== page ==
Quantification of greenhouse gas emissions from open field-grown Florida tomato production
Agriculture is a significant contributor to rising atmospheric greenhouse gas (GHG) levels, which is expected to result in sea level rise and increased frequency of extreme weather events and is of increasing global concern. Tomatoes are an important agricultural commodity in Florida, accounting for 40% of the fresh market production in the United States. Quantification of GHG emissions from typical tomato production in Florida could improve understanding of the impact of different GHG emissions sources and identification of areas for potential GHG emissions reductions. A practical methodology was implemented to calculate a representative GHG emissions estimate using production inputs and practices used by the Florida tomato industry. Experts and grower surveys were used to characterize typical Florida tomato production practices. Existing methodologies were used to convert material use and farm operations into GHG emissions estimates. Results indicated that, depending on irrigation system type and water source, the overall average estimates of GHG emissions associated with a growing season ranged from 16,183kgCO2-eqha−1 (0.19kgCO2-eqkgfruit−1) to 22,426kgCO2-eqha−1 (0.27kgCO2-eqkgfruit−1). Irrigation and nitrogen (N) fertilizer accounted for the most emissions, with irrigation accounting for between 2.8% and 26.6% of average GHG emissions and N fertilizer accounting for between 17.7% and 22.8%. It was concluded that increased efficiency in irrigation and N use, and improved methods for polyethylene mulch use and disposal, were the best areas for GHG emissions reductions.
If you experience problems downloading a file, check if you have the proper application to view it first. In case of further problems read the IDEAS help page. Note that these files are not on the IDEAS site. Please be patient as the files may be large.
As the access to this document is restricted, you may want to look for a different version under "Related research" (further below) or search for a different version of it.
References listed on IDEAS
Please report citation or reference errors to , or , if you are the registered author of the cited work, log in to your RePEc Author Service profile, click on "citations" and make appropriate adjustments.:
- Kym Anderson & Will Martin, 2009.
"Distortions to Agricultural Incentives in Asia,"
World Bank Publications,
The World Bank, number 2611, July.
- Assumpcio Anton & Juan I. Montero & Pere Munoz & Francesc Castells, 2005. "LCA and tomato production in Mediterranean greenhouses," International Journal of Agricultural Resources, Governance and Ecology, Inderscience Enterprises Ltd, vol. 4(2), pages 102-112.
- Weinheimer, Justin & Rajan, Nithya & Johnson, Phillip N. & Maas, Stephan, 2010. "Carbon Footprint: A New Farm Management Consideration in the Southern High Plains," 2010 Annual Meeting, July 25-27, 2010, Denver, Colorado 61760, Agricultural and Applied Economics Association.
- Spreen, Thomas H. & Dwivedi, Puneet & Goodrich-Schneider, Renee, 2010. "Estimating the Carbon Footprint of Florida Orange Juice," 2010 Internatonal European Forum, February 8-12, 2010, Innsbruck-Igls, Austria 100461, International European Forum on Innovation and System Dynamics in Food Networks.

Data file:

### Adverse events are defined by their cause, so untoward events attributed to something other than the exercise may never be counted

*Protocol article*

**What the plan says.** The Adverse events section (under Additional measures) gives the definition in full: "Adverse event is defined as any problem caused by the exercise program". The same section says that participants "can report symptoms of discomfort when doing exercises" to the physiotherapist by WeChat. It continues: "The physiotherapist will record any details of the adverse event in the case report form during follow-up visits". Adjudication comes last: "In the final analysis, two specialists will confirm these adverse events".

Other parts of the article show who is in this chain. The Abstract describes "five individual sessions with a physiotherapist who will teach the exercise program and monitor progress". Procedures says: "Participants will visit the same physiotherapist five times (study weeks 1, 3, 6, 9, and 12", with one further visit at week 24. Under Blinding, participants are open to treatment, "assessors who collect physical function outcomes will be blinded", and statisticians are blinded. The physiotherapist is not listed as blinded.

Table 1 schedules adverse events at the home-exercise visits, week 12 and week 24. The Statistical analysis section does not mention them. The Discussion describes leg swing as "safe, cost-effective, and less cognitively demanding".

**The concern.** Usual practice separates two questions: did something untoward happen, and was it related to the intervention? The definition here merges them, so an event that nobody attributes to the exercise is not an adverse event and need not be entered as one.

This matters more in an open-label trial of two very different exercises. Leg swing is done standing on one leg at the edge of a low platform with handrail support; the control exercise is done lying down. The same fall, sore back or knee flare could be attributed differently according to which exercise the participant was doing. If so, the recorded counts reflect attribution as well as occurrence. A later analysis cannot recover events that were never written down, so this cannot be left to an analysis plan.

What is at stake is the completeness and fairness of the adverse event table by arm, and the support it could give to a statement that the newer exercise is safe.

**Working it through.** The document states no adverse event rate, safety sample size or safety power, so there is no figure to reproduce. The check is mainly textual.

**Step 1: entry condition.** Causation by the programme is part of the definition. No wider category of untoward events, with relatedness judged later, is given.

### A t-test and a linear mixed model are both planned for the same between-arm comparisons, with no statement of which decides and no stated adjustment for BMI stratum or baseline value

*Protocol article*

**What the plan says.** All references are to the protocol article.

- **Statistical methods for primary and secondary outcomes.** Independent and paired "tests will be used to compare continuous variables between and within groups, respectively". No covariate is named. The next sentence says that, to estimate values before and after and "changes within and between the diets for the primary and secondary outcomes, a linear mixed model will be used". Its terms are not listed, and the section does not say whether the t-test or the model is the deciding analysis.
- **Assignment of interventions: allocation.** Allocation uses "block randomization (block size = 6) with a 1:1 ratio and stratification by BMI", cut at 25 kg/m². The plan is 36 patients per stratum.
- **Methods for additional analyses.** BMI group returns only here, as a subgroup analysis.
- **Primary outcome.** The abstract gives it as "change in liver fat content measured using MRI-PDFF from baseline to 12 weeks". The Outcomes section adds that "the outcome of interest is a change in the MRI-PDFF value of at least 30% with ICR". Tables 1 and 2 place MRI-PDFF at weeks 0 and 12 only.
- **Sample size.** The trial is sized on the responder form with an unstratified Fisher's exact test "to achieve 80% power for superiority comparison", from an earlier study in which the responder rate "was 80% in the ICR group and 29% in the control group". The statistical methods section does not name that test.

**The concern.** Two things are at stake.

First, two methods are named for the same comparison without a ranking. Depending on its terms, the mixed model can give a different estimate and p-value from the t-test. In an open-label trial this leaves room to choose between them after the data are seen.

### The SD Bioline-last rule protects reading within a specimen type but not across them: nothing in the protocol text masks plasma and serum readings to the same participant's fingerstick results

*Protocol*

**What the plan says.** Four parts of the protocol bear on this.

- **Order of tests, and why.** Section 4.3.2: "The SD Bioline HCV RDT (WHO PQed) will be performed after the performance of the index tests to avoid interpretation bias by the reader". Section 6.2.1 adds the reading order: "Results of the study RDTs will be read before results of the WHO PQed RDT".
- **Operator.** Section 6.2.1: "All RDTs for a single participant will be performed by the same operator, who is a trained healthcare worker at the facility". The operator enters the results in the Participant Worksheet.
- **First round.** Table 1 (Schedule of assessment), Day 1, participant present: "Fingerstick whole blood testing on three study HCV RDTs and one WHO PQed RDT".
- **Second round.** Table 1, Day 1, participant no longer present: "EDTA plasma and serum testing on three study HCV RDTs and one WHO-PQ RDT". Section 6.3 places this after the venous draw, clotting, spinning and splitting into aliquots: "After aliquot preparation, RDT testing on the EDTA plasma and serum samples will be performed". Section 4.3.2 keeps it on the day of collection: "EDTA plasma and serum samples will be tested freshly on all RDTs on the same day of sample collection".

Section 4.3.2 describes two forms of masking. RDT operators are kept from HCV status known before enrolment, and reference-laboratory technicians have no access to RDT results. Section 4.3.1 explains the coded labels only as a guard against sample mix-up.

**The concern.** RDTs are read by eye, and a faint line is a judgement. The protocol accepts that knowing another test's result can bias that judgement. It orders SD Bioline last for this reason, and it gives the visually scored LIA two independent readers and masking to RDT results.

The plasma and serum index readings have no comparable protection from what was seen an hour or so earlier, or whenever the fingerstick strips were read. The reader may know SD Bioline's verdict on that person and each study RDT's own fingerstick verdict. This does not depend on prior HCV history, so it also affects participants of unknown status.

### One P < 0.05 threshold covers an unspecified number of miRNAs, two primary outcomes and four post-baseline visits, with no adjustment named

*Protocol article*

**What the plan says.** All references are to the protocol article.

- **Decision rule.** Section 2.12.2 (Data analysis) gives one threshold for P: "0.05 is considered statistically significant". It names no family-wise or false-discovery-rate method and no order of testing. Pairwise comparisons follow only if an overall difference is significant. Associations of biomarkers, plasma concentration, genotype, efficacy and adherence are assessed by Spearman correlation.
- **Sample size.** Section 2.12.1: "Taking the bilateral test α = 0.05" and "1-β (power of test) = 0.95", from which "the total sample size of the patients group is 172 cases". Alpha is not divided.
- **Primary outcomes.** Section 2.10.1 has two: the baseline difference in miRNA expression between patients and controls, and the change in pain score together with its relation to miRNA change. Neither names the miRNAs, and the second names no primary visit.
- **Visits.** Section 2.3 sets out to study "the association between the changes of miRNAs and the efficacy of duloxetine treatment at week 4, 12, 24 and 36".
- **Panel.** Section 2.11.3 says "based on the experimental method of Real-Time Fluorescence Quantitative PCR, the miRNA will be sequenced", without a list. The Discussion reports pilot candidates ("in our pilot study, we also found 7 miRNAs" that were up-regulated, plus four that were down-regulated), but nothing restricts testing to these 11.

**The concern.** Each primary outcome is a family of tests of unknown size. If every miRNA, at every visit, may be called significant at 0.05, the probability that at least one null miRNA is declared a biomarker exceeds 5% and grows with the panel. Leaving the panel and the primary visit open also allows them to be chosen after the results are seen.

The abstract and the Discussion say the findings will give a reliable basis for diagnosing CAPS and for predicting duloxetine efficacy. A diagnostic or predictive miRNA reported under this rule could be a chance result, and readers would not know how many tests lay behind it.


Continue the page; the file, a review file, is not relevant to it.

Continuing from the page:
- Beauchemin, Karen A. & Henry Janzen, H. & Little, Shannan M. & McAllister, Tim A. & McGinn, Sean M., 2010. "Life cycle assessment of greenhouse gas emissions from beef production in western Canada: A case study," Agricultural Systems, Elsevier, vol. 103(6), pages 371-379, July.
- Martin, Philip L., 2007. "Immigration and Agriculture (PowerPoint)," Agricultural Outlook Forum 2007 8037, United States Department of Agriculture, Agricultural Outlook Forum.
- Oecd, 2007. "Competition and Regulation in Agriculture," OECD Journal: Competition Law and Policy, OECD Publishing, vol. 9(2), pages 93-165.
- Huang, Jikun & Rozelle, Scott & Martin, William J. & Liu, Yu, 2007. "Distortions to Agricultural Incentives in China," Agricultural Distortions Working Paper 48478, World Bank.
When requesting a correction, please mention this item's handle: RePEc:eee:agisys:v:113:y:2012:i:c:p:64-72. See general information about how to correct material in RePEc.
For technical questions regarding this item, or to correct its authors, title, abstract, bibliographic or download information, contact: (Shamier, Wendy)
If you have authored this item and are not yet registered with RePEc, we encourage you to do it here. This allows to link your profile to this item. It also allows you to accept potential citations to this item that we are uncertain about.
If references are entirely missing, you can add them using this form.
If the full references list an item that is present in RePEc, but the system did not link to it, you can help with this form.
If you know of missing items citing this one, you can help us creating those links by adding the relevant references in the same way as above, for each refering item. If you are a registered author of this item, you may also want to check the "citations" tab in your profile, as there may be some citations waiting for confirmation.
Please note that corrections may take a couple of weeks to filter through the various RePEc services.